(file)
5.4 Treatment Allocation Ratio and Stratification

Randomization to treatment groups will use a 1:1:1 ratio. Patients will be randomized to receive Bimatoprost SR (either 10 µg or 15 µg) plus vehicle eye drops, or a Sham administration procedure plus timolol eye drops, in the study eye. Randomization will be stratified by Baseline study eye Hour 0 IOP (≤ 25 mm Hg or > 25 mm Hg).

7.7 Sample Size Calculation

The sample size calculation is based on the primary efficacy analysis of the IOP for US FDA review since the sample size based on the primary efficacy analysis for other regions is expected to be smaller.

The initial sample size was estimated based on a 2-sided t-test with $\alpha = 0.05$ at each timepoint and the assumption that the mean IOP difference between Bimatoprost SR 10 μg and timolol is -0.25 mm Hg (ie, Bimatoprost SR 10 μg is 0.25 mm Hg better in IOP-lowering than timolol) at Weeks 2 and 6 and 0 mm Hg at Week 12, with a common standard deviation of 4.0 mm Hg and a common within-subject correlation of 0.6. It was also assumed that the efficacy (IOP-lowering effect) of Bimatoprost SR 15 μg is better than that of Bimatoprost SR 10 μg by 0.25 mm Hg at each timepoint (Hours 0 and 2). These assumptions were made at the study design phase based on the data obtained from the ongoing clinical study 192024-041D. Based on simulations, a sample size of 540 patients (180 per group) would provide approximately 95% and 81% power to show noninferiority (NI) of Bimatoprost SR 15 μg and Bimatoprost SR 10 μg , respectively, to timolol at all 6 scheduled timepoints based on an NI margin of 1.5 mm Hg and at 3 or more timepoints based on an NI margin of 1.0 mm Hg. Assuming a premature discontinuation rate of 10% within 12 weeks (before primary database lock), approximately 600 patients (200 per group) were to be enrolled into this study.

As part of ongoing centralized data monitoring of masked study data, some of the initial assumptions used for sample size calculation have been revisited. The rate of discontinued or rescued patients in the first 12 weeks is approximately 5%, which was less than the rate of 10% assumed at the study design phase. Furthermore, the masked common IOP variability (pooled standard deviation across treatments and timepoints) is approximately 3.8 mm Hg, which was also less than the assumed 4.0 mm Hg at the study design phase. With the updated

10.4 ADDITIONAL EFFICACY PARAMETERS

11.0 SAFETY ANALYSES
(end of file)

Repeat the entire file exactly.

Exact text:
5.4 Treatment Allocation Ratio and Stratification

Randomization to treatment groups will use a 1:1:1 ratio. Patients will be randomized to receive Bimatoprost SR (either 10 µg or 15 µg) plus vehicle eye drops, or a Sham administration procedure plus timolol eye drops, in the study eye. Randomization will be stratified by Baseline study eye Hour 0 IOP (≤ 25 mm Hg or > 25 mm Hg).

7.7 Sample Size Calculation

The sample size calculation is based on the primary efficacy analysis of the IOP for US FDA review since the sample size based on the primary efficacy analysis for other regions is expected to be smaller.

The initial sample size was estimated based on a 2-sided t-test with $\alpha = 0.05$ at each timepoint and the assumption that the mean IOP difference between Bimatoprost SR 10 μg and timolol is -0.25 mm Hg (ie, Bimatoprost SR 10 μg is 0.25 mm Hg better in IOP-lowering than timolol) at Weeks 2 and 6 and 0 mm Hg at Week 12, with a common standard deviation of 4.0 mm Hg and a common within-subject correlation of 0.6. It was also assumed that the efficacy (IOP-lowering effect) of Bimatoprost SR 15 μg is better than that of Bimatoprost SR 10 μg by 0.25 mm Hg at each timepoint (Hours 0 and 2). These assumptions were made at the study design phase based on the data obtained from the ongoing clinical study 192024-041D. Based on simulations, a sample size of 540 patients (180 per group) would provide approximately 95% and 81% power to show noninferiority (NI) of Bimatoprost SR 15 μg and Bimatoprost SR 10 μg , respectively, to timolol at all 6 scheduled timepoints based on an NI margin of 1.5 mm Hg and at 3 or more timepoints based on an NI margin of 1.0 mm Hg. Assuming a premature discontinuation rate of 10% within 12 weeks (before primary database lock), approximately 600 patients (200 per group) were to be enrolled into this study.

As part of ongoing centralized data monitoring of masked study data, some of the initial assumptions used for sample size calculation have been revisited. The rate of discontinued or rescued patients in the first 12 weeks is approximately 5%, which was less than the rate of 10% assumed at the study design phase. Furthermore, the masked common IOP variability (pooled standard deviation across treatments and timepoints) is approximately 3.8 mm Hg, which was also less than the assumed 4.0 mm Hg at the study design phase. With the updated

10.4 ADDITIONAL EFFICACY PARAMETERS

11.0 SAFETY ANALYSES